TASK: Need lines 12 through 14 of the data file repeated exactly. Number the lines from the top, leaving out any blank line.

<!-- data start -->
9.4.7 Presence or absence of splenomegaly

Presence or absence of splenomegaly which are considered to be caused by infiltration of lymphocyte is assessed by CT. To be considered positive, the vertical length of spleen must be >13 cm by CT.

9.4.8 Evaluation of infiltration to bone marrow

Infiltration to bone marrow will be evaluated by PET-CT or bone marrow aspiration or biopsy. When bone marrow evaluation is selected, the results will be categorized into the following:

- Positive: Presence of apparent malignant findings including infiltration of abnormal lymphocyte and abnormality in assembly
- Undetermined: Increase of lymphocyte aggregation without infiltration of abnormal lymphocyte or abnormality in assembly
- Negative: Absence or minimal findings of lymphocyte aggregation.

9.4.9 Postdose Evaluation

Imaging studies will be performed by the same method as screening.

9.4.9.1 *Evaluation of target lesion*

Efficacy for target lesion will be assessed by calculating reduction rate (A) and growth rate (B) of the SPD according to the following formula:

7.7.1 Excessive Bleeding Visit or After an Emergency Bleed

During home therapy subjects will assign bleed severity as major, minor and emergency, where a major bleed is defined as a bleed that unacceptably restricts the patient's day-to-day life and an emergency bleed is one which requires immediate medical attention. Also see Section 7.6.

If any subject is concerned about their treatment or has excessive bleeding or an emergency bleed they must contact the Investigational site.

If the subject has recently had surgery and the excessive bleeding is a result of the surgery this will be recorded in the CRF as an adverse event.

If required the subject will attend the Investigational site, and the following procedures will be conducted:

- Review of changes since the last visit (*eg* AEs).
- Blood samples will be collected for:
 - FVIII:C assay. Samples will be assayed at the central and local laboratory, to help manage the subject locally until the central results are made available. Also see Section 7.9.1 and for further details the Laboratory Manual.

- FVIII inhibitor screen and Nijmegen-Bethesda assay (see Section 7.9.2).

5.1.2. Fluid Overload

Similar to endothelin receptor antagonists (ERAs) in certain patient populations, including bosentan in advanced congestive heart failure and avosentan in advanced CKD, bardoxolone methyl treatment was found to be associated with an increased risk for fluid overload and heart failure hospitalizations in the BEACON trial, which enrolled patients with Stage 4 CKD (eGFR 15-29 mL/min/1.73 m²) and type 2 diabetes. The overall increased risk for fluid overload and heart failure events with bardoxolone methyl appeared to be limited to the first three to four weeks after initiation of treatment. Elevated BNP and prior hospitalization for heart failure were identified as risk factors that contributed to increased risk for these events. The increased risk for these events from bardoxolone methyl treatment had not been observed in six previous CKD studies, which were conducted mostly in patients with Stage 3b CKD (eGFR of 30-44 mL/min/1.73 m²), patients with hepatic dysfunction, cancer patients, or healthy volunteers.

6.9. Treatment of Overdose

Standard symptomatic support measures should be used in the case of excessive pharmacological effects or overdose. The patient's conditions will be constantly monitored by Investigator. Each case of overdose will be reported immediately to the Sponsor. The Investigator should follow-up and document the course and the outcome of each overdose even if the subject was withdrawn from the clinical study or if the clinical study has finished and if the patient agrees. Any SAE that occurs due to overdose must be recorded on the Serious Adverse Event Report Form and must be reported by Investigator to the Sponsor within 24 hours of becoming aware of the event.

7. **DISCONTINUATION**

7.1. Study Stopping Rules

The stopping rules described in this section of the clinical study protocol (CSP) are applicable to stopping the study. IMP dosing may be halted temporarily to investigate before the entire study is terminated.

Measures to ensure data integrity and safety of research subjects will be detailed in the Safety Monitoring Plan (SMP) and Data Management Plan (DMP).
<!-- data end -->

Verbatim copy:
7.7.1 Excessive Bleeding Visit or After an Emergency Bleed

During home therapy subjects will assign bleed severity as major, minor and emergency, where a major bleed is defined as a bleed that unacceptably restricts the patient's day-to-day life and an emergency bleed is one which requires immediate medical attention. Also see Section 7.6.

If any subject is concerned about their treatment or has excessive bleeding or an emergency bleed they must contact the Investigational site.